The AEPA chess association is a group of blind chess players that meets every year during Ascension Weekend for four days. Francon is where the 20 competitors will be staying for the weekend. They will be accompanied by the Echec de l'Aviron Bayonnais Section in organizing the tournament.
Jean L'Herbon de Lussats and Bernard Duthoit are the presidents of the AEPA. They joke about how "blind chess is not an exceptional skill because all players can see it without having to have it in front of them".
The hardware is appropriate: the board features white raised squares and black recessed squares, and the black pieces have spikes. As the moves are announced, each player places his pieces on his board. A clock with headphones keeps track of the time and each player hears it ticking in his ear. An electronic Braille device records every shot. The referees enforce the rules.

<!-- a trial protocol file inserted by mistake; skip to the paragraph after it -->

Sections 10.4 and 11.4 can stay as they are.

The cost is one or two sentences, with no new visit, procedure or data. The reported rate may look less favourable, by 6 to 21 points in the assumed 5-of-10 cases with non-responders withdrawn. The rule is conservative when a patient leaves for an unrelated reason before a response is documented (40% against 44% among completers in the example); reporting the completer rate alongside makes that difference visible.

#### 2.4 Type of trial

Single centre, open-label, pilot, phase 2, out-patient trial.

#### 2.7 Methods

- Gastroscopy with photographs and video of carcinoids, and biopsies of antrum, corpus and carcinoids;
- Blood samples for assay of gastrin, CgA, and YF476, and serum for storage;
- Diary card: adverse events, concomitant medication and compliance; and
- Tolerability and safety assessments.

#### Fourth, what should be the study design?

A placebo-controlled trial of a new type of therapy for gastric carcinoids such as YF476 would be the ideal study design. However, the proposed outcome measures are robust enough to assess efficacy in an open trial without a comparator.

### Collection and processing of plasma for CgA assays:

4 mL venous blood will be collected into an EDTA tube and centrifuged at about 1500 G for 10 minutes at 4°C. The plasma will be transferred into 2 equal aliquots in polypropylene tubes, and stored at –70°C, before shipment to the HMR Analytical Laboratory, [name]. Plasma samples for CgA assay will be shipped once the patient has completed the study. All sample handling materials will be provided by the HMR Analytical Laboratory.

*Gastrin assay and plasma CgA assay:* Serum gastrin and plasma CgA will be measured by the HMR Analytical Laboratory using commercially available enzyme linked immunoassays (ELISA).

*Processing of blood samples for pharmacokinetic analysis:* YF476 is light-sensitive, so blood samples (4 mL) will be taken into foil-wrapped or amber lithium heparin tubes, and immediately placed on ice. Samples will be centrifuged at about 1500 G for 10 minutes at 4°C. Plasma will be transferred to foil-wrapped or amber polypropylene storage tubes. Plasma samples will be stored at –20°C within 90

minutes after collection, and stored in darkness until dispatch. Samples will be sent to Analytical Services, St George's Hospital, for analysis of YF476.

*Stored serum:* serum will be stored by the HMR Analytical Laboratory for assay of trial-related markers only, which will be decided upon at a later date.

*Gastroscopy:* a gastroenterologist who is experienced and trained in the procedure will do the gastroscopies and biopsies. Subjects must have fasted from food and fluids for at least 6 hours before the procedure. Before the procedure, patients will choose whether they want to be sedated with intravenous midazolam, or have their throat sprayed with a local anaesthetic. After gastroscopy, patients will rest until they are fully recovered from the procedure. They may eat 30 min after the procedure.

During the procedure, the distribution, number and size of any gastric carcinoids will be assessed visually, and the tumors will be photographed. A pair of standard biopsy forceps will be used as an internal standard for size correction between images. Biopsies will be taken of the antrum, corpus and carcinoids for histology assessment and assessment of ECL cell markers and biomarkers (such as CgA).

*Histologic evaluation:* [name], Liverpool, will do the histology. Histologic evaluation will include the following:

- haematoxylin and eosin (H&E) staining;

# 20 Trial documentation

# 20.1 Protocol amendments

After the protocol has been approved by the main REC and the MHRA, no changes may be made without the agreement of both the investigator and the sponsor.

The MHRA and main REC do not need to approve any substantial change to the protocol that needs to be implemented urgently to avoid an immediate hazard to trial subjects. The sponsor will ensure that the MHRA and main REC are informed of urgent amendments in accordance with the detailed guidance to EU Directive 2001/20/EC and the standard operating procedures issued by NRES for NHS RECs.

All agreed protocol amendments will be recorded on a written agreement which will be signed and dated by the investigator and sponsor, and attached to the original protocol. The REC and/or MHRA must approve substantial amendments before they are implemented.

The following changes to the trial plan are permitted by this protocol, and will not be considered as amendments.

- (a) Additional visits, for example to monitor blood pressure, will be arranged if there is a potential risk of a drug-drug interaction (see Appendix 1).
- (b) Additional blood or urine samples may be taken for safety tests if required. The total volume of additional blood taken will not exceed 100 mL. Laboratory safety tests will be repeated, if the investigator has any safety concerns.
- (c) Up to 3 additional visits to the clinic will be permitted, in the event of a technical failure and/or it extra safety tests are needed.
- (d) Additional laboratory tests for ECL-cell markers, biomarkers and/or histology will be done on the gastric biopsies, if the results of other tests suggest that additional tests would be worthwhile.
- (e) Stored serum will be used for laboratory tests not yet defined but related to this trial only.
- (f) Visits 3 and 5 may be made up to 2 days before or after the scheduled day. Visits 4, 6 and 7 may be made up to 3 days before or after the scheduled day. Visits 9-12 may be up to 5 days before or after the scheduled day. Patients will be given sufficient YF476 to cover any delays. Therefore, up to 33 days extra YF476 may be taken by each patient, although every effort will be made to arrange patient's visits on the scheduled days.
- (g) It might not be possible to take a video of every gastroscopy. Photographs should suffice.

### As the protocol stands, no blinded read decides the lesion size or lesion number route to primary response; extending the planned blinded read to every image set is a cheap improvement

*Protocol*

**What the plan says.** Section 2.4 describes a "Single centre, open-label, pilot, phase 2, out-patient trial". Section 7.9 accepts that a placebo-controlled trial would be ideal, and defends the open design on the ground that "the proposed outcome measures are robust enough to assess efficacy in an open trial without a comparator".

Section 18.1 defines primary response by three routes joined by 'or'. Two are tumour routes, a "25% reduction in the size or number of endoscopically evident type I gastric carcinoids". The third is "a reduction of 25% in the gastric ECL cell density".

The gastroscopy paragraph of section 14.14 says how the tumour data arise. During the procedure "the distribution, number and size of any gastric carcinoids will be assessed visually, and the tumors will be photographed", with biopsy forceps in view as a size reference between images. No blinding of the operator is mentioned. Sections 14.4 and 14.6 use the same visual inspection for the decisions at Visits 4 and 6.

The computer revolutionized chess. But the blind didn't wait until computers were available to them to play online: "The association was established in 1967. Bernard Duthoit explains that we used to send each move via post and a postcard back then. Later, we began playing over the telephone. We can laugh at the fact that we spend our lives staring at screens!
Yann Thevenet (44), lost his sight and all his social connections two years ago. He plunged headfirst into chess for blind people. "I enjoy the game, but the association is a great mutual aid at all levels. He was just a teenager when he represented France at the Olympiad in Rhodes. Clementine Kruk (20 years old), from Toulouse represents the next generation visually impaired French competitors.